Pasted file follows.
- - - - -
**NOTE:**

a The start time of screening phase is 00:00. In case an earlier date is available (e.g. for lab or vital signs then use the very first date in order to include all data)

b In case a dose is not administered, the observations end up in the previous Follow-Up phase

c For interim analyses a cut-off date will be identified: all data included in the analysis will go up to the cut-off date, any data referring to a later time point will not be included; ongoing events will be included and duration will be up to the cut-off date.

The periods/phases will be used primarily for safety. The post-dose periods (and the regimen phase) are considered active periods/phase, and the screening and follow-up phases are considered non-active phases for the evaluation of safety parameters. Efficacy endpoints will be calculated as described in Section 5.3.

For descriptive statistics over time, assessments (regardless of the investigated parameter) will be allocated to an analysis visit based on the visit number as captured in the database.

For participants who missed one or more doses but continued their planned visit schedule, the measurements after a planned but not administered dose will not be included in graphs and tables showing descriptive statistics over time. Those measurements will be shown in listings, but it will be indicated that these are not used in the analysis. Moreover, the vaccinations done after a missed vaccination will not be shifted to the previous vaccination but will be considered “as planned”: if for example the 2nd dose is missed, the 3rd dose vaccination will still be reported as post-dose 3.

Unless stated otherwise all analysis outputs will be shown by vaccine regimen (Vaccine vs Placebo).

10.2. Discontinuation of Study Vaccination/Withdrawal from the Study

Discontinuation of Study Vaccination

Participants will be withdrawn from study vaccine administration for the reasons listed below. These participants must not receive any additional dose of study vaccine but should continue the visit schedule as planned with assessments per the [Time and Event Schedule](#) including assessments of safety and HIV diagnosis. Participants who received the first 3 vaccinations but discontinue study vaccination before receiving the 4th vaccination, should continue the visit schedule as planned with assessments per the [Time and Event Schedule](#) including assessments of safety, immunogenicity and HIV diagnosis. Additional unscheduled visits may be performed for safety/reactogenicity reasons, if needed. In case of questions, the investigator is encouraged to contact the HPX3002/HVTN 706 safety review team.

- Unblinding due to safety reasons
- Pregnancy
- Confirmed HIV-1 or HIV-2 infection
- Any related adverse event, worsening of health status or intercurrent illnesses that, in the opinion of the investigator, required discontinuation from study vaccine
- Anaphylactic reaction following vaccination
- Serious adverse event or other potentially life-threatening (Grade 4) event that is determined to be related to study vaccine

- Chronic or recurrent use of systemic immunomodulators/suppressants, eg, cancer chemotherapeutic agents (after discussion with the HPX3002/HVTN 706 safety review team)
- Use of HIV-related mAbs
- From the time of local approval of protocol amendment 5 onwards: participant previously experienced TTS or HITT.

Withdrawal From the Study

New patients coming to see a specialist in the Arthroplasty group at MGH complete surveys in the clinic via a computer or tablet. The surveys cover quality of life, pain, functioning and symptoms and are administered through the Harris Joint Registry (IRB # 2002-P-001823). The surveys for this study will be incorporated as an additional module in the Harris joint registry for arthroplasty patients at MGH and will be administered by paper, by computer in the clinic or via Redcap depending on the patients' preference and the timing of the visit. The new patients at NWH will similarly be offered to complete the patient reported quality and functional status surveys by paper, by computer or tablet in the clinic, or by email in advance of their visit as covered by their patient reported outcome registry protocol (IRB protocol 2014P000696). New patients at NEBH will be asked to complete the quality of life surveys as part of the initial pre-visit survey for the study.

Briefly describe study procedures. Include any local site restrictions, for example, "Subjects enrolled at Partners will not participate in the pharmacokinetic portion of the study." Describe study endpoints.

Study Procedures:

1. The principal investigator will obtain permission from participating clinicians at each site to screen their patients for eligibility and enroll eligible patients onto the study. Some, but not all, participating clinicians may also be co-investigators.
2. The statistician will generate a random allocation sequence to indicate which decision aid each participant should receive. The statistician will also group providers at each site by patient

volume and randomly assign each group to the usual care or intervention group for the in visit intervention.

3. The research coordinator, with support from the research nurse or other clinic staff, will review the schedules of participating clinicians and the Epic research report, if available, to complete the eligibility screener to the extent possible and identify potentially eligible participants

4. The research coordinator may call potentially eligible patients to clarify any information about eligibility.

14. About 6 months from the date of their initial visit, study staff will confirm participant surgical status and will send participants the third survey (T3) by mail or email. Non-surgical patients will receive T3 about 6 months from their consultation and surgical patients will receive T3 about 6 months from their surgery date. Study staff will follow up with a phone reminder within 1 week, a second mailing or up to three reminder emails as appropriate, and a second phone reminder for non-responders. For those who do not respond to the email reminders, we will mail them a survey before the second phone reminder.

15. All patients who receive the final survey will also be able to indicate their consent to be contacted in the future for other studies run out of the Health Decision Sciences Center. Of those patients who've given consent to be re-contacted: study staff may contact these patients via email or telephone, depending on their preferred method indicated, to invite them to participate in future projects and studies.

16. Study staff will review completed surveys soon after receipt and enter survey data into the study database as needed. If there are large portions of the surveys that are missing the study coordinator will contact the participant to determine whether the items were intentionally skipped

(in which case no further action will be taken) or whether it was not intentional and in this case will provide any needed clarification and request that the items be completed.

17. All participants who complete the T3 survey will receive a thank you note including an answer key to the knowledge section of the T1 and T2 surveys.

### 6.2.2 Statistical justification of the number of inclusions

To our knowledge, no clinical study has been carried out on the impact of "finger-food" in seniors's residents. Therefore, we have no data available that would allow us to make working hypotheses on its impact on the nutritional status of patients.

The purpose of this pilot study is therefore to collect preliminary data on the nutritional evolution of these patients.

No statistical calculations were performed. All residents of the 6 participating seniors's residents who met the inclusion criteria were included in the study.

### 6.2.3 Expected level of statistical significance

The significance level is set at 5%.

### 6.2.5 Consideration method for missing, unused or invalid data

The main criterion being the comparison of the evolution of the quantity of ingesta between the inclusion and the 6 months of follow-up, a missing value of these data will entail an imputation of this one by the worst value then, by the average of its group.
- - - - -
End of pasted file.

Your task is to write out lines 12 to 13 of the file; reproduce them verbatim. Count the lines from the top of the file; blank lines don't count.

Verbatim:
- Unblinding due to safety reasons
- Pregnancy